RNA preparation, RT-PCR, and real-time RT-PCR
Mouse uteri (from 3 to 5 mice in experimental group) were collected and immediately frozen in liquid nitrogen. Subsequently, they were individually prepared for protein and/or total RNA extraction. Total RNA was extracted individually from each uterine tissue using TRIzol Reagent (Ambion, Carlsbad, CA, USA). Two micrograms of uterine total RNA were subjected to RT using M-MLV reverse transcriptase (Promega, Madison, WI, USA), random primers, and oligo dT, to obtain cDNA. The cDNA obtained was used as the template in a PCR by using specific primers and optimized time–temperature cycles. Real-time RT-PCR was performed by using the iQ™ SYBR® Green Supermix (Bio-Rad), and by monitoring the increase in the fluorescence of the SYBR Green dye in real-time, as previously described on a real-time PCR detection system (Bio-Rad) [16, 45]. To compare transcript levels between samples, a standard curve was prepared using several serial dilutions of the cDNA sample. To calculate the relative abundance of each gene, this standard curve was used. The Ct values were normalized to the relative amounts of the ribosomal protein, L7 (rPL7) . All PCR reactions were performed in duplicate.
Western blot analysis
Uterine samples were homogenized using a Polytron homogenizer (Brinkmann, Westbury, NY, USA). The protein was extracted using PRO-PREP Protein Extraction Solution (iNtRON Biotechnology, Seongnam, Gyeonggi, Korea) containing 1X phosphatase inhibitor (Roche Applied Sciences, Indianapolis, IN, USA) by lysing the cells. The protein extracts were separated by SDS-PAGE (8–10%) and transferred to a nitrocellulose membrane (Bio-Rad). Subsequently, the membranes were subjected to Western blot analyses with anti-ADAMTS-1 (Abcam, Cambridge, UK, ab39194, 1:1000), anti-EGR1 (Cell Signaling, #4153, 1:1000), anti-pAKT (Cell Signaling, #9271, 1:1000), anti-AKT (Cell signaling, #9272, 1:1000), anti-pERK1/2 (Cell Signaling, #9101, 1:1000), anti-ERK1/2 (Cell Signaling, #9102, 1:1000), anti-p-p38 (Santa Cruz, sc-17852, 1:1000), anti-p38 (Ab frontier, LF-MA0126, 1:1000), anti-pJNK1/2 (Santa Cruz, 1:1000), and anti-GAPDH (Cell Signaling, #21,118, 1:2000) antibodies. The secondary antibodies were HRP-conjugated goat anti-rabbit or mouse (Invitrogen, Carlsbad, CA, USA, 1:3000). Immunoreactive bands were detected using the Immune-Star Western™ Chemiluminescence Kit (Bio-Rad). The chemiluminescence signal was detected using the ChemiDOC™ XRS + System (Bio-Rad).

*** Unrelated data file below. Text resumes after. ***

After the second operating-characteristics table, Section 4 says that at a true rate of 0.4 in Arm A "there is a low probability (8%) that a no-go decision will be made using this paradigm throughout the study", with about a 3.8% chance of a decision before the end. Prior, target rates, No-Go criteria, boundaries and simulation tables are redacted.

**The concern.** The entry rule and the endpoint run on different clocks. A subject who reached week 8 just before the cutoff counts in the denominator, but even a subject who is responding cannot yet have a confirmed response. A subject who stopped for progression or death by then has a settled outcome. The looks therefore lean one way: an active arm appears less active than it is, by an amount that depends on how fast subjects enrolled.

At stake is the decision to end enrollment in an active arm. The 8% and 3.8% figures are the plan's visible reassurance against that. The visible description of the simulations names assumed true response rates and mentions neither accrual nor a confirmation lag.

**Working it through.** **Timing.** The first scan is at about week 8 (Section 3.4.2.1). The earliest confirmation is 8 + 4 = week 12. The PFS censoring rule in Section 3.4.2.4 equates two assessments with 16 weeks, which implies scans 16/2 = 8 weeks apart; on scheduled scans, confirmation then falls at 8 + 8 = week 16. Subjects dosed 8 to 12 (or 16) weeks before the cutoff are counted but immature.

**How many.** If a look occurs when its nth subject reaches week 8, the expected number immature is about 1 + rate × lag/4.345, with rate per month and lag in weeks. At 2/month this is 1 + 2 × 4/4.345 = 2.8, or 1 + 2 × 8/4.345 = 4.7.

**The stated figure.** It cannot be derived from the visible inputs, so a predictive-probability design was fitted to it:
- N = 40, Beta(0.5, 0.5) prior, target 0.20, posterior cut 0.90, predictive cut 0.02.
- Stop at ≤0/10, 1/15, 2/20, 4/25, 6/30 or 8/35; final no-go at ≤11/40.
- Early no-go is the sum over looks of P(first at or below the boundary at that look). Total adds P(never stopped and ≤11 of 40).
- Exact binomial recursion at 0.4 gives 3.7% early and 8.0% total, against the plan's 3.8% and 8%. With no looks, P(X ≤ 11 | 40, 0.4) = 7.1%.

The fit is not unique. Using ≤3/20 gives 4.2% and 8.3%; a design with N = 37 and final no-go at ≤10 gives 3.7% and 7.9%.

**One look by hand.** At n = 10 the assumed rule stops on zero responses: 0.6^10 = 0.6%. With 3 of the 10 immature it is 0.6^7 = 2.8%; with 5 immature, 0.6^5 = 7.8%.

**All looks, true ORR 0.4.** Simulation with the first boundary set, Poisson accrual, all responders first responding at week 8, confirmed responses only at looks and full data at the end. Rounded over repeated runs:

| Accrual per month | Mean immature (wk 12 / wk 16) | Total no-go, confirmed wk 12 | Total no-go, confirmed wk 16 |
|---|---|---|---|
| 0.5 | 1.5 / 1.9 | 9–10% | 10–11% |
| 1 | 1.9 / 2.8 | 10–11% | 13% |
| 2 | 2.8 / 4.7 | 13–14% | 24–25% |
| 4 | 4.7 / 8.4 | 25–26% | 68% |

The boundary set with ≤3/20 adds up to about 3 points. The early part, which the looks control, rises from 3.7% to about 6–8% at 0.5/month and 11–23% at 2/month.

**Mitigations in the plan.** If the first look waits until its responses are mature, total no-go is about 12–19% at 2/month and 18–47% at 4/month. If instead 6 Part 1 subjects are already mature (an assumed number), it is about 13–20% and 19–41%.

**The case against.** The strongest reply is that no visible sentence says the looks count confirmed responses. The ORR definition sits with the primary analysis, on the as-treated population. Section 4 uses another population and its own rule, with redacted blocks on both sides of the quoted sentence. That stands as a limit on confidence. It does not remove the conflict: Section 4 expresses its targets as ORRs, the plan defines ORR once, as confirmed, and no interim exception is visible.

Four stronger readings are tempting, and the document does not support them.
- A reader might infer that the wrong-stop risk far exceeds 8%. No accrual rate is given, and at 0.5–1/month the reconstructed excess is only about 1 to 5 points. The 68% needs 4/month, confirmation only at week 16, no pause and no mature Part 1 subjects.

To determine the cell-type specific localization of ADAMTS-1 following E2 treatment, the uteri were fixed in 4% paraformaldehyde and embedded in paraplast (Leica Biosystems, St. Louis LLC, Diemen, Netherlands). Uterine Sects. (5 µm) were de-paraffinized and rehydrated, and the endogenous peroxidase was inactivated using 3% H2O2. The tissue sections were subjected to antigen retrieval by immersing in sodium citrate buffer (10 mM, pH 6.0) for 20 min. Serum as a protein block (Dako, Carpinteria, CA, USA) was used to block non-specific staining. The tissue sections were then incubated with primary anti-ADAMTS-1 antibody (Abcam, 1:100) at 4 °C overnight. The secondary antibodies were FITC-conjugated anti-goat (Jackson ImmunoResearch, West Grove, PA, 1:250) for 60 min at room temperature. The sections were counter-stained with TO-PRO-3-iodide (Life Technologies, Carlsbad, CA, USA, 1:400). Microscopic images were obtained and analyzed using ZEN software (ZEISS, Oberkochen, Germany).
Isolation of uterine epithelial and stromal cells
Uteri were dissected from 6 female mice at 3 h after E2 treatment, minced into small pieces, and incubated in HBSS (Thermo Fisher Scientific) containing dispase (2.4 U/ml) and pancreatin (25 mg/ml) for 1 h at 4 °C and 1 h at room temperature. Tissues were incubated at 37 °C for 10 min, then the supernatant the epithelial cell-rich fraction was collected. The remaining stromal cell-rich pellet was then digested with collagenase (0.5 mg/ml) after filtration through a 70-µm nylon mesh. The epithelial and stromal cells were prepared for total RNA extraction.
In silico promoter analysis
The promoter sequence of Adamts-1, from − 2000 to + 200, was obtained from the UCSC gene sorter (http://genome.ucsc.edu), and the putative EBSs in the Adamts-1 promoter were identified using Promo (http://alggen.lsi.upc.es).
Promoter reporter assay